However, Scalia doesn't say that. "The text of" (used by Prof. Dorf) implies the individual words of the clause. Scalia only refers to "a text," that being the Equal Protection Clause. He says that the Clause contradicts the proffered tradition argument.

Can the text-as-a-whole "explicitly" establish a constitutional value? Note that Scalia is not saying a/the text explicitly forbid anti-miscegenation laws. The obvious rebuttal is that a text can say nothing "explicitly" but by its literal words and that whether Scalia were referring vageuly to a "constitutional value" or specifically to anti-miscegenation laws, he would be just as wrong. Perhaps Scalia's use of the word "explicitly" is too artful or not artful enough. At the very least, we can say that if Scalia strives to be an extreme textualist, he did a poor job in that instance.

We know that as an originalist, Scalia tries to hew close to the originally drafted meaning and purposes of various clauses. That could very well explain his word choice.

JD said...

One would have to read all of Professor Dorf's writing, which appear to be voluminous, to determine if he was consistent about HIS feelings about textualism or whether his argument is passed on political considerations as well. I have to admit that I have not read many other of Professor Dorf's writings and it has been four decades since I finished law school and had the time to digress in to the semantics of judicial interpretation being textual or purposeful.
It must be remembered that the ACA in particular, but generally, was a very political law and the textual view might indeed have been an intentional compromise written in the law, despite the impact it had. There were many members in Congress who wanted to make sure that only the states who agreed to participate got the benefits supposedly passed on by the law.

tjchiang said...

I fully agree with your last paragraph, but I don't think that someone who is into textualism for textualism's sake (rather than in service of a political agenda) would find that a damning criticism. Rather, the very fact that you can say that Scalia's argument is clearly wrong under textualism's own principles is proof that textualism produces the kind of objective answers that lie at the heart of its appeal. To a committed textualist, the fact that no judge actually applies textualism in a consistent principled manner is an indictment of judges, not an indictment of textualism.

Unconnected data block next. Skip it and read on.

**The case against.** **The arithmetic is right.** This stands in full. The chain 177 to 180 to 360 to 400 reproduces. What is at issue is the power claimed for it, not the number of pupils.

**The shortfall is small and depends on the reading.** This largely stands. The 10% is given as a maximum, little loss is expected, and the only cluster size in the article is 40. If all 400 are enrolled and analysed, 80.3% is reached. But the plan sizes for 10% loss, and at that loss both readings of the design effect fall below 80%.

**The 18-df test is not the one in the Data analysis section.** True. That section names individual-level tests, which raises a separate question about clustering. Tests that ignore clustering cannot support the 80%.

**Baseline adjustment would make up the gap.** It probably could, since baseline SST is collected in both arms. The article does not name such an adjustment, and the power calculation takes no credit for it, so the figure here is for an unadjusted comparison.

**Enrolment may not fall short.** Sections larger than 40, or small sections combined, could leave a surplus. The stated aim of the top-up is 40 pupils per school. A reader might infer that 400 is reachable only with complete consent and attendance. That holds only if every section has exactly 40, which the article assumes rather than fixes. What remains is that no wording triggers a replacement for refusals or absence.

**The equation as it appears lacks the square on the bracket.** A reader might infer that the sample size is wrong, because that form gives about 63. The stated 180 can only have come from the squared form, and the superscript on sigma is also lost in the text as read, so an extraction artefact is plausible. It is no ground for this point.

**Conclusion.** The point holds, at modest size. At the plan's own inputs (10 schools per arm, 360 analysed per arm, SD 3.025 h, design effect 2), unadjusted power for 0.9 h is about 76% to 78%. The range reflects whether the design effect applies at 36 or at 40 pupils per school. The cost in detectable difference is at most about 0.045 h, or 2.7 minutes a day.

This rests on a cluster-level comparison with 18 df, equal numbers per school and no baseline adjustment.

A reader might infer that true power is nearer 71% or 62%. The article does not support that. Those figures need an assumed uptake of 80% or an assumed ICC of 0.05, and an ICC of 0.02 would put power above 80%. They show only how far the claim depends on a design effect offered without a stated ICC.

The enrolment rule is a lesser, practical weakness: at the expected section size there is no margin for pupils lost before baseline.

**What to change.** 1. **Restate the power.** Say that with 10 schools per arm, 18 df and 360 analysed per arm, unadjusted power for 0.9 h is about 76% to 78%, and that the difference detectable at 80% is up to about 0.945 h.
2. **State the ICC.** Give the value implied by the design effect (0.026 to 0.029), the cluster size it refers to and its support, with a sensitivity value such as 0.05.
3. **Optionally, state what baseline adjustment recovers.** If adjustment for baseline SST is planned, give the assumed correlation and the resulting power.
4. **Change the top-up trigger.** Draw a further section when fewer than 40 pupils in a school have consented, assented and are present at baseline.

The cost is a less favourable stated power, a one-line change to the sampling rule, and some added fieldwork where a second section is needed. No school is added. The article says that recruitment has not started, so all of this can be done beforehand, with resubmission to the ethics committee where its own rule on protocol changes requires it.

Joe said...

"There were many members in Congress who wanted to make sure that only the states who agreed to participate got the benefits supposedly passed on by the law."

What benefits? There are a range and they aren't only tied to this one provision. As shown, e.g., at Balkanization, I'm unsure where these "many members" are.

Was this post linked somewhere else?

JHW said...

Isn't this just the original meaning/original expected application distinction? I don't think that's the same as the textualism/purposivism distinction. Yes, one way to narrow the reach of the Fourteenth Amendment is to say "The legislative purpose was to protected freed slaves." But this is not Scalia's argument. His argument is something like: we know that (1) people in 1868 thought it extended to race and (2) people in 1868 couldn't have thought that it extended broadly to other categories like sex and sexual orientation, because plenty of legal discrimination based on those categories long outlasted the Fourteenth Amendment. A view like Scalia's seems to take this as just the 1868 public meaning of "equal protection", just as, for him, the specific punishments objected to in 1791 constitute the 1791 public meaning of "cruel and unusual punishment."

That's textualist; it doesn't depend on legislative history or purpose. It's also a bad argument, and it gets him into trouble in even this very context, because you could use the same argument to argue that equal protection doesn't mandate interracial marriage. And it seems to be losing sway with many originalists (especially as to sex discrimination) and maybe even with Justice Scalia himself, whose most recent statements about the constitutionality of sex discrimination don't depend on that historical argument.

Shak Olreal said...

One can say that the original purpose or intention or expectation of the people who drafted and ratified the Equal Protection Clause was that it would establish racial equality--although even then one would need a fairly elaborate account of why one should look to their general purposes, intentions, or expectations regarding "racial equality" rather than their largely contrary specific LOL Boosting